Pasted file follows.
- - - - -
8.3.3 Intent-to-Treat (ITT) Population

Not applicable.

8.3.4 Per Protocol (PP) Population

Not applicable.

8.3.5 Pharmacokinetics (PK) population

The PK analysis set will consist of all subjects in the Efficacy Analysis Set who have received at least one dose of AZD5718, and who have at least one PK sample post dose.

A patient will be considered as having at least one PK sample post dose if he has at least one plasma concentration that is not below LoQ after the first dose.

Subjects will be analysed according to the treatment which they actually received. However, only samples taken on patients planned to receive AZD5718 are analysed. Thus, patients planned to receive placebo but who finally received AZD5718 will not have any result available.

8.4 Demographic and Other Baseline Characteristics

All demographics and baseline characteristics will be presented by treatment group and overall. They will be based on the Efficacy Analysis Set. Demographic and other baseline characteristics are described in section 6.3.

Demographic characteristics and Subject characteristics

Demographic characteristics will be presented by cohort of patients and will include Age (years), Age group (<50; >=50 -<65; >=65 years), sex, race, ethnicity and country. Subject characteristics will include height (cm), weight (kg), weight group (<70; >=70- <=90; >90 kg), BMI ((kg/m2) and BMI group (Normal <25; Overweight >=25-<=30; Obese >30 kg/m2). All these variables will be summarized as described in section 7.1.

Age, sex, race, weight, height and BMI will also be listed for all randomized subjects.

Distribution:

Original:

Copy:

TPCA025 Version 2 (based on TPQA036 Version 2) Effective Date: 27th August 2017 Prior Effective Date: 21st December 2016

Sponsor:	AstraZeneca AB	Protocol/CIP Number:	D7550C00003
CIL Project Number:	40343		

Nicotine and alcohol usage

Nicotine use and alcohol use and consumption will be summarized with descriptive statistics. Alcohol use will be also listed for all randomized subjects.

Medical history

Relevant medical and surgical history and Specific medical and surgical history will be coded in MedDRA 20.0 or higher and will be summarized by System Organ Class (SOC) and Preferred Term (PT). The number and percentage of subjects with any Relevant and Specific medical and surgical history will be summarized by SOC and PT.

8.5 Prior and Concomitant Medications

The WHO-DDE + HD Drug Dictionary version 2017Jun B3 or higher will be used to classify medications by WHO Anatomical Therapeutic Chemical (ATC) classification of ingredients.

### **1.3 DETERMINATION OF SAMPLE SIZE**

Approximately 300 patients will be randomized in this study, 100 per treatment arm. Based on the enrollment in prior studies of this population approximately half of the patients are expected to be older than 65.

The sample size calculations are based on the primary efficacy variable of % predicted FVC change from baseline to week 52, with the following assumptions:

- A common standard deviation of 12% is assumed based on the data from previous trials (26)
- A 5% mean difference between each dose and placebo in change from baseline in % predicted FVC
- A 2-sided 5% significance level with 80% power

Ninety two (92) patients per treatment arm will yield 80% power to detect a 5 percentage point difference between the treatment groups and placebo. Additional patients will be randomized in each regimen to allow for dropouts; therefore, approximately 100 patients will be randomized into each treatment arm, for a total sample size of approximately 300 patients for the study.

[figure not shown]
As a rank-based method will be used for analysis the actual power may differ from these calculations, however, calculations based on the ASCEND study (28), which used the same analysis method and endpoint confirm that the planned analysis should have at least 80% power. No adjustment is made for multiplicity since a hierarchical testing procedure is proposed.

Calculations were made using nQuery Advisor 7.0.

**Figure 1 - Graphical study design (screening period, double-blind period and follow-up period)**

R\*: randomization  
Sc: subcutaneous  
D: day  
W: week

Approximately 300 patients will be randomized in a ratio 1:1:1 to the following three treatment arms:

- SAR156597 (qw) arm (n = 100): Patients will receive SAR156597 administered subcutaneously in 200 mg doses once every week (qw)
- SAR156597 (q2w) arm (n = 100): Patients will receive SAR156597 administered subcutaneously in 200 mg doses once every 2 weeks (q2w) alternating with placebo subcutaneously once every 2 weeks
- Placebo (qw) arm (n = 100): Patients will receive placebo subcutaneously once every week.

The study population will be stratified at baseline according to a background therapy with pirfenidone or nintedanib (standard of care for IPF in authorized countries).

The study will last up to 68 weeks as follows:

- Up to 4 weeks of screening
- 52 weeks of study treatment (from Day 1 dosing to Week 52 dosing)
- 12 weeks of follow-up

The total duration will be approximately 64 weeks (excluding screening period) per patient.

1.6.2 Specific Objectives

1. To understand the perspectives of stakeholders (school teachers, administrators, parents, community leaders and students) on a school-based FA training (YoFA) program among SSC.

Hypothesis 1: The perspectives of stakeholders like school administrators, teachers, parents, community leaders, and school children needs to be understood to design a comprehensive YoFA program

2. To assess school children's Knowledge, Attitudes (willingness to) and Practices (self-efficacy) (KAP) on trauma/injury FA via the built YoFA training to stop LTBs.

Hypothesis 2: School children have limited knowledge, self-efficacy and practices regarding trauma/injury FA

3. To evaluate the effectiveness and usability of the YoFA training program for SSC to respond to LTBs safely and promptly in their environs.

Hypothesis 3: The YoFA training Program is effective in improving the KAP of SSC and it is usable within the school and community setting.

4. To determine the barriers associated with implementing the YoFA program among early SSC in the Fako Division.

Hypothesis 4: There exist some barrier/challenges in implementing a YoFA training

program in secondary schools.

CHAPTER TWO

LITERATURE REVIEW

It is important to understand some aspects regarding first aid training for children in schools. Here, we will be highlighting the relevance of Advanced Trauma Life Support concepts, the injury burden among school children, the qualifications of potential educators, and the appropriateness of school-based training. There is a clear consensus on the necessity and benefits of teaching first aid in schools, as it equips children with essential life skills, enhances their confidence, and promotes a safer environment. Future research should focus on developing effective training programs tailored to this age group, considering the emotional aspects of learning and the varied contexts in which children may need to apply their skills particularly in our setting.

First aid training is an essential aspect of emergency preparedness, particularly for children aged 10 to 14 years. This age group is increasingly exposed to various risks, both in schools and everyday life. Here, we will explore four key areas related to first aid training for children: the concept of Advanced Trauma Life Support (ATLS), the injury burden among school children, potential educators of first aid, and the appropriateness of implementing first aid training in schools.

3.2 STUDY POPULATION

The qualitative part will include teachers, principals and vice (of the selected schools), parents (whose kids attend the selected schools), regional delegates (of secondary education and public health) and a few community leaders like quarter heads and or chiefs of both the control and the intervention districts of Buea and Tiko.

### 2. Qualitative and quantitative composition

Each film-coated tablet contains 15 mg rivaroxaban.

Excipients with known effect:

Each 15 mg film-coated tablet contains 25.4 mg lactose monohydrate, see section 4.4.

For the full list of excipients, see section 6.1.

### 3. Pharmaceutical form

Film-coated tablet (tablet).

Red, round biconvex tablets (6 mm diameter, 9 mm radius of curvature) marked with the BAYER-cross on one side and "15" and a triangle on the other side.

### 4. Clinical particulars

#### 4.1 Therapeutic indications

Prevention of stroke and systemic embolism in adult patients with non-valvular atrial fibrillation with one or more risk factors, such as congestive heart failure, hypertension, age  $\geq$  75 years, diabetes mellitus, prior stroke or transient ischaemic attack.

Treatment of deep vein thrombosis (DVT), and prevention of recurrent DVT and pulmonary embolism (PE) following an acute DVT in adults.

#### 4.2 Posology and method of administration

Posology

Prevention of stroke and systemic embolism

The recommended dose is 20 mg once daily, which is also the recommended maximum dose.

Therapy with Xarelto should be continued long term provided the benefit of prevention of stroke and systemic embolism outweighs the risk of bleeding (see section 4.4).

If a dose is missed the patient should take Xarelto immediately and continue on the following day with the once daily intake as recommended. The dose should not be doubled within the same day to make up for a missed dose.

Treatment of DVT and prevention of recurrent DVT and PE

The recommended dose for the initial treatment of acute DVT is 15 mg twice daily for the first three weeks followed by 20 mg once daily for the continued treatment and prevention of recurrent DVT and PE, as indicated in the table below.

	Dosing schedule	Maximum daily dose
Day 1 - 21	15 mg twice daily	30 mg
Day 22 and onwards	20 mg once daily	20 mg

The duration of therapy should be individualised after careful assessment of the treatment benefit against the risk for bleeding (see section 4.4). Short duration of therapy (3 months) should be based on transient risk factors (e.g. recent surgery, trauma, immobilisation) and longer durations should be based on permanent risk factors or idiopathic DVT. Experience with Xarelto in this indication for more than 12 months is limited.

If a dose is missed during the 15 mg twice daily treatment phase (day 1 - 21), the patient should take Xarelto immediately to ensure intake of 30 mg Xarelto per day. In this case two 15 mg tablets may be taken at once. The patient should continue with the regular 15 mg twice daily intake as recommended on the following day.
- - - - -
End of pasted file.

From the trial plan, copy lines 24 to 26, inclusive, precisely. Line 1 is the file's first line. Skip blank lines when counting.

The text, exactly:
8.5 Prior and Concomitant Medications

The WHO-DDE + HD Drug Dictionary version 2017Jun B3 or higher will be used to classify medications by WHO Anatomical Therapeutic Chemical (ATC) classification of ingredients.

### **1.3 DETERMINATION OF SAMPLE SIZE**